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- GDP (PPP):
- $303.7 billion
- 0.9% growth
- 2.7% 5-year compound annual growth
- $71,887 per capita
- Inflation (CPI):
- FDI Inflow:
Kuwait’s economic freedom score is 62.2, making its economy the 81st freest in the 2018 Index. Its overall score has decreased by 2.9 points, with a very steep decline in the score for government spending and smaller declines in government integrity, business freedom, and property rights far outpacing improvements in monetary freedom and trade freedom. Kuwait is ranked 6th among 14 countries in the Middle East and North Africa region, and its overall score is above the regional and world averages.
Kuwait’s failure to diversify its economy or bolster the private sector stems from an entitlement culture that stifles economic dynamism, as well as a poor business climate, institutional deficiencies, a large and inefficient public sector that employs three-quarters of the workforce, and an acrimonious relationship between the National Assembly and the executive branch that has stymied most economic reforms. The judicial system is subject to political influence and lacks transparency.
The former British protectorate of Kuwait is a constitutional monarchy, ruled by the al-Sabah dynasty since the 18th century. After Islamists scored major gains in 2012 parliamentary elections, Emir Sabah al-Ahmad al-Jabr al-Sabah annulled the results and changed the election laws. This sparked protests and a boycott of the subsequent election, the results of which were annulled by the Constitutional Court. In 2013, pro-government Sunni candidates won a significant majority. Kuwait controls approximately 6 percent of the world’s oil reserves. Oil and gas account for nearly 60 percent of GDP and more than 90 percent of export revenues. The government saves at least 10 percent of revenue annually to cushion itself against the possible impact of lower oil prices.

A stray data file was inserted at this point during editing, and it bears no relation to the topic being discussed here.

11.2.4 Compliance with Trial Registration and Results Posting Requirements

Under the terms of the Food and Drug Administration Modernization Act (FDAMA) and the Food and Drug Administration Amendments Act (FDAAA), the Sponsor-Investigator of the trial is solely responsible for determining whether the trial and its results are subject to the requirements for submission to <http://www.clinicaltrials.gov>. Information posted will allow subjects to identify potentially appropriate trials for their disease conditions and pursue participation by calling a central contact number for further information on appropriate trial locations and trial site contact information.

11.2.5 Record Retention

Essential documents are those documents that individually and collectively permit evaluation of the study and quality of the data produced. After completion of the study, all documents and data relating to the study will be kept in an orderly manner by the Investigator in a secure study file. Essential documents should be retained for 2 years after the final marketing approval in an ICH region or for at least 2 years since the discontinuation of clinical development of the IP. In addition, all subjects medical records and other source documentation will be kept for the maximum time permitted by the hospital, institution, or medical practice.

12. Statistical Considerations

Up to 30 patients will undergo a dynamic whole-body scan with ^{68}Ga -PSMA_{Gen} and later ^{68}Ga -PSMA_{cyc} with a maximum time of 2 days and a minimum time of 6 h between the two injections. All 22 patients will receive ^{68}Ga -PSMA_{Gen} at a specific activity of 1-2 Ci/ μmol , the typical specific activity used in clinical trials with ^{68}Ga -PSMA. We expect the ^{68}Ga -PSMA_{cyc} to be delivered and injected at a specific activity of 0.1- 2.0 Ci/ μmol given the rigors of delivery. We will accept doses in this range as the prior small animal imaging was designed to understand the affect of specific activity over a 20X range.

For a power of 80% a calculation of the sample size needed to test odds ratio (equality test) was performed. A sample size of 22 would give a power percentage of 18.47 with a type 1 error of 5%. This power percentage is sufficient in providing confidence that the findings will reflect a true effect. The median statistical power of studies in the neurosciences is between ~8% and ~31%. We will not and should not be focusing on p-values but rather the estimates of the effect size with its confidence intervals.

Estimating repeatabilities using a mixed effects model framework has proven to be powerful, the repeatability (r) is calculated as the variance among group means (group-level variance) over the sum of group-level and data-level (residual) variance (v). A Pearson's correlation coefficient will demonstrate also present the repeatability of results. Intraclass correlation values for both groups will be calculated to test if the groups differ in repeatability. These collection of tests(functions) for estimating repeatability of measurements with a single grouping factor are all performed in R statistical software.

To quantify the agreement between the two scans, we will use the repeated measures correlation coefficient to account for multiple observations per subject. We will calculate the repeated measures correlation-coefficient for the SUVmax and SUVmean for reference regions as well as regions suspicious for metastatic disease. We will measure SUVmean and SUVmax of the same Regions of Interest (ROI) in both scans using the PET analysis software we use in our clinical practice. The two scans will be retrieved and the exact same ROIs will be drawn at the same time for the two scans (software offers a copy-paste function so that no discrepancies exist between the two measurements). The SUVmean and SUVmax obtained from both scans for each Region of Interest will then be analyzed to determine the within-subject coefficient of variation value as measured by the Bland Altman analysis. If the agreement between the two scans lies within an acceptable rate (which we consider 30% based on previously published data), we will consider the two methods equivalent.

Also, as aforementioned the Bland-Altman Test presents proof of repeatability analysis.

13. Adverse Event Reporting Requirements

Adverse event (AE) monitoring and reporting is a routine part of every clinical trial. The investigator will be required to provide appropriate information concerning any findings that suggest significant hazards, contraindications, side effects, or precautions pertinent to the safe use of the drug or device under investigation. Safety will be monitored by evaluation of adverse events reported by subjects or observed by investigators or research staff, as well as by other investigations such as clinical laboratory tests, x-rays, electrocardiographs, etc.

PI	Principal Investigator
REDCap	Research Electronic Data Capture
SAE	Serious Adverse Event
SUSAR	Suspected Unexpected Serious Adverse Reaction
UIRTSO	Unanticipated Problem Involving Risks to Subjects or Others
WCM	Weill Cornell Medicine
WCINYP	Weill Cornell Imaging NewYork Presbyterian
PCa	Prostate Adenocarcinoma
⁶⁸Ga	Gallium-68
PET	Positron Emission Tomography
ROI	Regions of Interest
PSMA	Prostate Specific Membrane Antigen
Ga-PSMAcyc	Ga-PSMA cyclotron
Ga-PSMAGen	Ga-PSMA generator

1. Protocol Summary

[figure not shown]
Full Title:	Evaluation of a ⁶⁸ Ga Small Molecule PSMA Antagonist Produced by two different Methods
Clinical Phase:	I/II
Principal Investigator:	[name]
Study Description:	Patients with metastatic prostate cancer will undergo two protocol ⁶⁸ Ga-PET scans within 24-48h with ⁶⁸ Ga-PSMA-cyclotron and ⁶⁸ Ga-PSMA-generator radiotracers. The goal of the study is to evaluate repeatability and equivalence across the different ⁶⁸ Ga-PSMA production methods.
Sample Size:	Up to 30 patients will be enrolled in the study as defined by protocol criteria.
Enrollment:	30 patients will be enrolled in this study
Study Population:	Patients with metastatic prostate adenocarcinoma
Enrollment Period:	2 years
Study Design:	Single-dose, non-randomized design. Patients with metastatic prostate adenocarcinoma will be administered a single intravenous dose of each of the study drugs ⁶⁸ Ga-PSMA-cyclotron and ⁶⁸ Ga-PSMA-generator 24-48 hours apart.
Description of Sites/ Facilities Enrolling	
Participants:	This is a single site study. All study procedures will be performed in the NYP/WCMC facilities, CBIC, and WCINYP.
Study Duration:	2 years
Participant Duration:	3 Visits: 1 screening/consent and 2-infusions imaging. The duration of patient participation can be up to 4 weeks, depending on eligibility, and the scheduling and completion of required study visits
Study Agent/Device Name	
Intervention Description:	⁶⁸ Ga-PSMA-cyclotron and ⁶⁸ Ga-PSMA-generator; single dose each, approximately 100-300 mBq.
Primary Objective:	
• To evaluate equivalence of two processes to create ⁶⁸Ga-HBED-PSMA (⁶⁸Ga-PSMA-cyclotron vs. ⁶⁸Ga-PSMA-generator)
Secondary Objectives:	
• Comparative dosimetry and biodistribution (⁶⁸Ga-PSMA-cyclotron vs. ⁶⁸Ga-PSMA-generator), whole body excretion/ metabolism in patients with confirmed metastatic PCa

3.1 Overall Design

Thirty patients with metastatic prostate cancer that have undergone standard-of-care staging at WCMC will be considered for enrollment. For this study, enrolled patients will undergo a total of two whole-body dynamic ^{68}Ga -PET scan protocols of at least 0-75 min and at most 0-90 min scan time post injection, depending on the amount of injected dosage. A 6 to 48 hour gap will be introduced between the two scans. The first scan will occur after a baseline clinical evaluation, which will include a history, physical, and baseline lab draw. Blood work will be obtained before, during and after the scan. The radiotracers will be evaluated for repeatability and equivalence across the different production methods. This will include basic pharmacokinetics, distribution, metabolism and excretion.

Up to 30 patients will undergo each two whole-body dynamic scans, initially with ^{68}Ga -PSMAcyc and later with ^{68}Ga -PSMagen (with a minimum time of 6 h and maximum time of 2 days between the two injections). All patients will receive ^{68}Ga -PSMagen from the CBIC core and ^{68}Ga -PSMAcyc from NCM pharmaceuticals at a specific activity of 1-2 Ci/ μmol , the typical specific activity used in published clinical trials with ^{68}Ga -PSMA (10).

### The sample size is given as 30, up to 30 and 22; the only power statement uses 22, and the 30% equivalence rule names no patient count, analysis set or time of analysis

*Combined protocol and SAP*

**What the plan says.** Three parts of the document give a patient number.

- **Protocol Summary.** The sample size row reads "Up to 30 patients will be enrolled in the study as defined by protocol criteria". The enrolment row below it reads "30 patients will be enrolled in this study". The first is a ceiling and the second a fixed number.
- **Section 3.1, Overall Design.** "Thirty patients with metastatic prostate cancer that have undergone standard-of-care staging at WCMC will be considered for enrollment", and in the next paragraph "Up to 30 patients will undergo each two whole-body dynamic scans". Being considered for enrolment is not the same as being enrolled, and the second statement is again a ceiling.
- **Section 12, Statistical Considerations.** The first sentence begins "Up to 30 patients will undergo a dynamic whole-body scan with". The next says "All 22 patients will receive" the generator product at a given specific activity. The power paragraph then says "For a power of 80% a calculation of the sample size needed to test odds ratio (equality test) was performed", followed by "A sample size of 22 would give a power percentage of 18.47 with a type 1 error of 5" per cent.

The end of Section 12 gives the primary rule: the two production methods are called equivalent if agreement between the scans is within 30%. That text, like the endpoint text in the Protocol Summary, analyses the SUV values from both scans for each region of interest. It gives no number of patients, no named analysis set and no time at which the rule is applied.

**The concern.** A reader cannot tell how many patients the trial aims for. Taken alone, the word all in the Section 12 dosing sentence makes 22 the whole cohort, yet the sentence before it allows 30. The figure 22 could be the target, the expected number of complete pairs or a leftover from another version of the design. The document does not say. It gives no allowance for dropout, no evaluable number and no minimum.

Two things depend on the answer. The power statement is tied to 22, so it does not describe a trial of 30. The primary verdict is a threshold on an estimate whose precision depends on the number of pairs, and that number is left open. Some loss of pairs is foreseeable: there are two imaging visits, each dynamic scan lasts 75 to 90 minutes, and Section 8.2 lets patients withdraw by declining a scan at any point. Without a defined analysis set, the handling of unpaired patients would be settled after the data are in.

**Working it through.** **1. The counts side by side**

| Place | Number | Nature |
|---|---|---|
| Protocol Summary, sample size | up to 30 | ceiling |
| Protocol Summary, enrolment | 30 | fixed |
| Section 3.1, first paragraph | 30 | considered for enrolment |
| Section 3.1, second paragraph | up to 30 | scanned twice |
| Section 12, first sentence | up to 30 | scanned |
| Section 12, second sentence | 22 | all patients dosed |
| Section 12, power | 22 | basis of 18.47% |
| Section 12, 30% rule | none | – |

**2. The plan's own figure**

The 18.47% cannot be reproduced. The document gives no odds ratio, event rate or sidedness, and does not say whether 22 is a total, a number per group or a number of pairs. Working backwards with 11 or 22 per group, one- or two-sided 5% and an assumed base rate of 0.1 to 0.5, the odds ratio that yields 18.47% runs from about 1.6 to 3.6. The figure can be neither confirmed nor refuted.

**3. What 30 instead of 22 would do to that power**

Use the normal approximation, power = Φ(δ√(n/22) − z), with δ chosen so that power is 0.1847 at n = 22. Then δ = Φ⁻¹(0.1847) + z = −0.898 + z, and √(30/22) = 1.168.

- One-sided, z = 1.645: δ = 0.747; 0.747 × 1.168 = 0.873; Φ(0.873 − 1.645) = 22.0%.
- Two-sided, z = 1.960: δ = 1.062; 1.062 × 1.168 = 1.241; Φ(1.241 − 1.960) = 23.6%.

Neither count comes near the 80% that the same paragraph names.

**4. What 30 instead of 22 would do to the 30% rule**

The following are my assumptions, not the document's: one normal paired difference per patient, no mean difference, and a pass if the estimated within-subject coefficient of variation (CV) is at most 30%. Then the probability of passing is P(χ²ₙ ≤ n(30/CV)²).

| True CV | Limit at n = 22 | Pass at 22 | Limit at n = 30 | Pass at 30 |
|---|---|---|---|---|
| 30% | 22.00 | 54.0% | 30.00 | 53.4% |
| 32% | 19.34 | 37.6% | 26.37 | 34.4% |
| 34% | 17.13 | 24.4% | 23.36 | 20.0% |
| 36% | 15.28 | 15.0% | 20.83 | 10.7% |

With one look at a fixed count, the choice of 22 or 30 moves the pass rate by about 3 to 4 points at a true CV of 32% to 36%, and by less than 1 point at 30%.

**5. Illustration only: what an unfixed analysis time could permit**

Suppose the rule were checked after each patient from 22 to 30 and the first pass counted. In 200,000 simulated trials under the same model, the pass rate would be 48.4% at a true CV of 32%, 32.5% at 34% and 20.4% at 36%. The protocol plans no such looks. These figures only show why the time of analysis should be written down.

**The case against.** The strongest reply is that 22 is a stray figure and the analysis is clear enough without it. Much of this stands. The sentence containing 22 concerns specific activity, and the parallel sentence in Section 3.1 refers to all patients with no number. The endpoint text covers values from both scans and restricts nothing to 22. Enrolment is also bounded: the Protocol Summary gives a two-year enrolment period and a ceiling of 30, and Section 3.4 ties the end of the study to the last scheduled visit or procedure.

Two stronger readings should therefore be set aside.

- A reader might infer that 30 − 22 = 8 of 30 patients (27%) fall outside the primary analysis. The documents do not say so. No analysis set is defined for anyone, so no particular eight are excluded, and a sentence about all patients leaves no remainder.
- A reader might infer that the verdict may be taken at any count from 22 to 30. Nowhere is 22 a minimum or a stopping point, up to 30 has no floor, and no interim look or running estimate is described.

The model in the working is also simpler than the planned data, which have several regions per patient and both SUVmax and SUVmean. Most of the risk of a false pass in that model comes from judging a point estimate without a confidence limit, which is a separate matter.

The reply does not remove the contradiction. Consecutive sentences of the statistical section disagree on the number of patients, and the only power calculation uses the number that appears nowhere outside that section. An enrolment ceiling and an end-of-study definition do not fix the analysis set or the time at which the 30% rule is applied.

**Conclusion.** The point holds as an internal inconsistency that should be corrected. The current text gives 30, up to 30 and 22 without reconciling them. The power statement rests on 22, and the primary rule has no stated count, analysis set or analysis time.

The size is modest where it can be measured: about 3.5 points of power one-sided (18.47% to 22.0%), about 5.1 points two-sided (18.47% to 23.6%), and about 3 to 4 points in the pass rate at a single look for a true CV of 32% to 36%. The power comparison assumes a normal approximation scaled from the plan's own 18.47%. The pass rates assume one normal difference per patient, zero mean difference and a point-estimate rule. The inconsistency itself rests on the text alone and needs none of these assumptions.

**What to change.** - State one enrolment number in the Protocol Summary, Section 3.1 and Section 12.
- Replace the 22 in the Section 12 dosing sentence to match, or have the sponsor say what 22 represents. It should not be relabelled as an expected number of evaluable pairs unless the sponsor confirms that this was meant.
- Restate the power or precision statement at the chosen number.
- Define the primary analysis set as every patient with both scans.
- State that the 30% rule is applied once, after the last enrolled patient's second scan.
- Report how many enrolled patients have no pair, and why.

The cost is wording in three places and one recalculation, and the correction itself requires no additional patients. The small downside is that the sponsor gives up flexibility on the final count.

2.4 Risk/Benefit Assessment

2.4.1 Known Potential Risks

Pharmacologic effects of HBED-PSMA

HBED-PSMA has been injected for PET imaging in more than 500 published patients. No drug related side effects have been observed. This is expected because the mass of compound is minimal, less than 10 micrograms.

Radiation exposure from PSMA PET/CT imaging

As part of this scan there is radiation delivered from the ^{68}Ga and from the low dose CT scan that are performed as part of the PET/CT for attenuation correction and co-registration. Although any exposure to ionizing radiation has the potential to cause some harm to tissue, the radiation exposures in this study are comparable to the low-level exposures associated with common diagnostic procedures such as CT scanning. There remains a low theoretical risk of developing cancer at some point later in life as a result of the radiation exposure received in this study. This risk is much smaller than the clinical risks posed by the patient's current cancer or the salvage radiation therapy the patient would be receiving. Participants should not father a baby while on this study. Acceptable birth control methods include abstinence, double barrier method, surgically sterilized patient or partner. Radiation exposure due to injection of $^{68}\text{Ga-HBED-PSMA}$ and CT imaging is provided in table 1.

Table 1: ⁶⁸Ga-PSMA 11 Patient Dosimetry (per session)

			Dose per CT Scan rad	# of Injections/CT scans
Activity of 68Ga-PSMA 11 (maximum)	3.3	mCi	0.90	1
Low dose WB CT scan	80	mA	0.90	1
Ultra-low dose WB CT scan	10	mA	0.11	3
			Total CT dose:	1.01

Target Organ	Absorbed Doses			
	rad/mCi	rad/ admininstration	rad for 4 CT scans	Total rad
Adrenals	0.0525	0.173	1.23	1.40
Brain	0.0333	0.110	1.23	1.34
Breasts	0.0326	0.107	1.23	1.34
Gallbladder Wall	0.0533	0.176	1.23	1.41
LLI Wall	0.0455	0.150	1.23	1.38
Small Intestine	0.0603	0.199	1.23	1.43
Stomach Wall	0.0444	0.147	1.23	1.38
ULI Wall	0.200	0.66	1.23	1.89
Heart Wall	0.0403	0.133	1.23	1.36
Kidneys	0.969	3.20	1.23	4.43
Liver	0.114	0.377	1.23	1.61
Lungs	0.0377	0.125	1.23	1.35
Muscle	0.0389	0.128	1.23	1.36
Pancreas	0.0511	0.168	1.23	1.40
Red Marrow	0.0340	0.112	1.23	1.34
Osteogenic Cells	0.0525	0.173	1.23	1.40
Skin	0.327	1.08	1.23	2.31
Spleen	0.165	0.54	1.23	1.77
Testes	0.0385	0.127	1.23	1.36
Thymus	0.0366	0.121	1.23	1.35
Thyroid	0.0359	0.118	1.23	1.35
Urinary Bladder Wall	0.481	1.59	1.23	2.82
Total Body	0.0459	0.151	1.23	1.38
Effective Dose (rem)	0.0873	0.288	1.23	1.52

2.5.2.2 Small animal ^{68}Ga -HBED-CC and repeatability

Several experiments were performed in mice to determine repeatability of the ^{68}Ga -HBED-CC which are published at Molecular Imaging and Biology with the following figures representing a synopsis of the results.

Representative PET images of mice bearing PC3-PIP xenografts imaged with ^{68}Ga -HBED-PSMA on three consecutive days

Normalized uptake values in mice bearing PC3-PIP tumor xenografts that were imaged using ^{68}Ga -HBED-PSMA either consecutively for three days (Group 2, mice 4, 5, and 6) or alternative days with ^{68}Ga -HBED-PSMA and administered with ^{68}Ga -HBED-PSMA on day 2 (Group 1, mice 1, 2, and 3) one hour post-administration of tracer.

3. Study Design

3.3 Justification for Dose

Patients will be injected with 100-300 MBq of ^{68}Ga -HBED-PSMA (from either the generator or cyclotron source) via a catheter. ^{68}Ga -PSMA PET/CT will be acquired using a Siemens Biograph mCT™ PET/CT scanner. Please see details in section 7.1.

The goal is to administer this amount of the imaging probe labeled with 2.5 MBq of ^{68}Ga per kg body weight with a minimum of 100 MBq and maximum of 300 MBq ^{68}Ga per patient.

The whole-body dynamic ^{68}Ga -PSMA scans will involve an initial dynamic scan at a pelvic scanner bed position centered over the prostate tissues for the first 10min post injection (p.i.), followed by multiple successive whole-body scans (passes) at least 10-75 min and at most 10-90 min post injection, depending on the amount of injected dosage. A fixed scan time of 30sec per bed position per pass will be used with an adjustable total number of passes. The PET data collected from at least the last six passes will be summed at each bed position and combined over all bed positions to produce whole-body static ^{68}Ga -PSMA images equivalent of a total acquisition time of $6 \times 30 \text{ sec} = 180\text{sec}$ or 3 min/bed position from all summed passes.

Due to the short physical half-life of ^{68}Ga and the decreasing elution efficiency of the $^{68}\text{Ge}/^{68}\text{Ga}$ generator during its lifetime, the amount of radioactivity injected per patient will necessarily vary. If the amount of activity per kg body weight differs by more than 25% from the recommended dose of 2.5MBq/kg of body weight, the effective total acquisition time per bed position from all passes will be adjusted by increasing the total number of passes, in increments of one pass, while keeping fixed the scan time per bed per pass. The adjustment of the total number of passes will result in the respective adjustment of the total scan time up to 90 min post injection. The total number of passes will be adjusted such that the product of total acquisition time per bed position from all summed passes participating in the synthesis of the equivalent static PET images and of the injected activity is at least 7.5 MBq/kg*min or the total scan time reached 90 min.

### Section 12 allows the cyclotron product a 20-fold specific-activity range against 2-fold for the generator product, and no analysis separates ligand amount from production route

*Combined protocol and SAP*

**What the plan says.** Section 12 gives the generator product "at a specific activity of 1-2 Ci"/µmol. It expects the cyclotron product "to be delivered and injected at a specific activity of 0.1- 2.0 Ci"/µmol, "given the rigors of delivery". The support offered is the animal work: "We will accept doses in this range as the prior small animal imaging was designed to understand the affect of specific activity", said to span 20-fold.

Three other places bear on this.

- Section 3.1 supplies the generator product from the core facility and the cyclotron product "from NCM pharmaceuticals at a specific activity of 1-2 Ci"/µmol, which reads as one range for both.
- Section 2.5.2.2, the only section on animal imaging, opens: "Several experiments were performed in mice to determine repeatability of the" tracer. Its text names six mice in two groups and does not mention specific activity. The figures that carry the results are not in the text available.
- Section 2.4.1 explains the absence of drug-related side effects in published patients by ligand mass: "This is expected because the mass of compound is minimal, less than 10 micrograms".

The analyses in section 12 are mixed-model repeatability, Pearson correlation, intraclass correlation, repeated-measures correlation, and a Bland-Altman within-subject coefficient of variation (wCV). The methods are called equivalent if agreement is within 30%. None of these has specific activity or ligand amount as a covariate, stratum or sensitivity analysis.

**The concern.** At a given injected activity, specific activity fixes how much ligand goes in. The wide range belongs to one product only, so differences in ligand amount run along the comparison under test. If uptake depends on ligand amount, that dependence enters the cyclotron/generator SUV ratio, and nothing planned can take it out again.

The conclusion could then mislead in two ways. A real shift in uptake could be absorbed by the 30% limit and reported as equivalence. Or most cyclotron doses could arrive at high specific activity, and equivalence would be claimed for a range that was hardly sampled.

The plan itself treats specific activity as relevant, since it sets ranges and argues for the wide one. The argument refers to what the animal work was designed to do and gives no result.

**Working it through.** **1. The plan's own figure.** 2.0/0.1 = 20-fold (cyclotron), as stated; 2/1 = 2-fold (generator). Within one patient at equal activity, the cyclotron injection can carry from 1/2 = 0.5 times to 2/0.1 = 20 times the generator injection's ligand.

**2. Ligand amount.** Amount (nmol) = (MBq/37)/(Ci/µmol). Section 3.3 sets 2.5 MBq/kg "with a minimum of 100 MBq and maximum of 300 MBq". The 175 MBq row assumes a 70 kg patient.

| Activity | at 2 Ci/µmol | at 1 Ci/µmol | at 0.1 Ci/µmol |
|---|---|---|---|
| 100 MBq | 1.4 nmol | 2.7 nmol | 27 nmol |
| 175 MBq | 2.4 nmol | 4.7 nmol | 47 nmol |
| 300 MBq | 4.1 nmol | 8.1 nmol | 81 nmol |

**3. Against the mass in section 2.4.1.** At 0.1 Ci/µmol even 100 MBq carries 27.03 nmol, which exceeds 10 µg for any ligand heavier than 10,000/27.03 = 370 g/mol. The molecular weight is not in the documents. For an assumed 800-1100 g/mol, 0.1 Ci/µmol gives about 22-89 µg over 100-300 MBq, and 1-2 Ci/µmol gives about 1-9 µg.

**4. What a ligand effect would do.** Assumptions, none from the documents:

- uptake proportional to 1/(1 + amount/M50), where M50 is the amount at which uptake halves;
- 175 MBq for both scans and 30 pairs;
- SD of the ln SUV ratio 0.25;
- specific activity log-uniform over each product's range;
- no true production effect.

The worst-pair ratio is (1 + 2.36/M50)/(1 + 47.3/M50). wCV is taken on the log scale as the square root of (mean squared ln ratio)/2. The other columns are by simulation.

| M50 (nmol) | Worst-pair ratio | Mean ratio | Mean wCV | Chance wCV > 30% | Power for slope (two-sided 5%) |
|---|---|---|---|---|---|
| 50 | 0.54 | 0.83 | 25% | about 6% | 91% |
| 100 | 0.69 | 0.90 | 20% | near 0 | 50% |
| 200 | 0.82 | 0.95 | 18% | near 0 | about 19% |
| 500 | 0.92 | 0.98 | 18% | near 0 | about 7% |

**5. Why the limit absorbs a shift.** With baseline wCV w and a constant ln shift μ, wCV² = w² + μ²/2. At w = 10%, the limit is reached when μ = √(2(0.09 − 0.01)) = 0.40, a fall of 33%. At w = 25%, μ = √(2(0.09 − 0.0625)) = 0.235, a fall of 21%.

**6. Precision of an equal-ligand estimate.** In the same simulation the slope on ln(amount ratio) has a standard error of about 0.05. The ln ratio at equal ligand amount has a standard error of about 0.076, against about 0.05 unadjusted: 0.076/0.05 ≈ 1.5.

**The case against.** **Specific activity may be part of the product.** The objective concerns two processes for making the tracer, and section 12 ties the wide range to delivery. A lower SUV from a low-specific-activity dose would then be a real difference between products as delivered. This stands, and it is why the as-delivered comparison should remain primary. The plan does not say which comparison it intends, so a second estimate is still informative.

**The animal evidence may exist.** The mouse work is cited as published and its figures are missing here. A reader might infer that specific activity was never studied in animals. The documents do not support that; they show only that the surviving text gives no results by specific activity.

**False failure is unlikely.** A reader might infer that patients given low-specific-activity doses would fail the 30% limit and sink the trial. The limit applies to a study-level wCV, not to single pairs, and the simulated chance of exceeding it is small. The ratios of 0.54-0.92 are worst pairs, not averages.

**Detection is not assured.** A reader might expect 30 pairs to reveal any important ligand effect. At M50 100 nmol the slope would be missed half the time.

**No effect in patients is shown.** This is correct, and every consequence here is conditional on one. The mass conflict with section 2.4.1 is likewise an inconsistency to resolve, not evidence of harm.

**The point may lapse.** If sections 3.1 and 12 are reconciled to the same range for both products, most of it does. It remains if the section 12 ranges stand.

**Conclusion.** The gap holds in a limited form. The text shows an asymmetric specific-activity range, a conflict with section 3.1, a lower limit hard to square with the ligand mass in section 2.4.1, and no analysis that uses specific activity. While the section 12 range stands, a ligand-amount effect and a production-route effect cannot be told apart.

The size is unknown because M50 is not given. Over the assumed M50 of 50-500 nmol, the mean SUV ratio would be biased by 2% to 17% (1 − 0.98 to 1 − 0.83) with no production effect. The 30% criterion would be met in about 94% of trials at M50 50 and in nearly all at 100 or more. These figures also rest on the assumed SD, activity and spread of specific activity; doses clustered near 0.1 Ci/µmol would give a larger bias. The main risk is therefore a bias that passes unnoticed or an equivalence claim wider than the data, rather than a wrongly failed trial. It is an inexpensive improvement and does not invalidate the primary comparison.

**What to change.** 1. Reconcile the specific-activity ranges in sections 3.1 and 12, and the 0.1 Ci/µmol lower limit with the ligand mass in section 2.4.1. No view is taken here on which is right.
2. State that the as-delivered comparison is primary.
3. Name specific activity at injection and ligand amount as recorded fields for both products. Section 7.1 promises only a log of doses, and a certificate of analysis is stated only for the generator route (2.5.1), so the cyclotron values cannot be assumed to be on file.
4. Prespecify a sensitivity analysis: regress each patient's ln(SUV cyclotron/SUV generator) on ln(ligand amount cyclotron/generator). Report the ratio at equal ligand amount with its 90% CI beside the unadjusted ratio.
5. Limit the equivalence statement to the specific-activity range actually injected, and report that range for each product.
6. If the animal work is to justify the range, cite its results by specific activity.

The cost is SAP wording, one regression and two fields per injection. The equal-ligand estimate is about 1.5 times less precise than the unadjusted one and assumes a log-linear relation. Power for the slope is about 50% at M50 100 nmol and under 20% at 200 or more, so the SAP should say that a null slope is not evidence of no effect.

Property rights are respected in Kuwait, but only citizens of Gulf Cooperation Council countries may own land. The rule of law is weak, and the legal system is not well developed. Foreigners face difficulties enforcing provisions of contracts in local courts. The emir appoints all judges. Corruption is widespread, especially in the procurement and bidding processes for lucrative government contracts.
Individual income is not taxed. Foreign-owned firms and joint ventures are the only businesses subject to the flat 15 percent corporate income tax. The overall tax burden equals 1.4 percent of total domestic income. Over the past three years, government spending has amounted to 51.5 percent of total output (GDP), and budget surpluses have averaged 8.2 percent of GDP. Public debt is equivalent to 18.6 percent of GDP.
Kuwait has failed to diversify its economy or bolster the private sector, largely because of a poor business climate and a large public sector that employs about 76 percent of citizens. In 2016, Kuwait made starting a business more difficult by increasing the time required for the registration of new businesses. In 2017, the government continued to execute its 2015–2019 Development Plan to phase out its extensive system of subsidies.
Trade is significant for Kuwait’s economy; the combined value of exports and imports equals 100 percent of GDP. The average applied tariff rate is 3.0 percent. Nontariff barriers impede trade. Government openness to foreign investment is below average. The financial sector continues to develop, and with nonperforming loans declining, the banking sector remains well capitalized.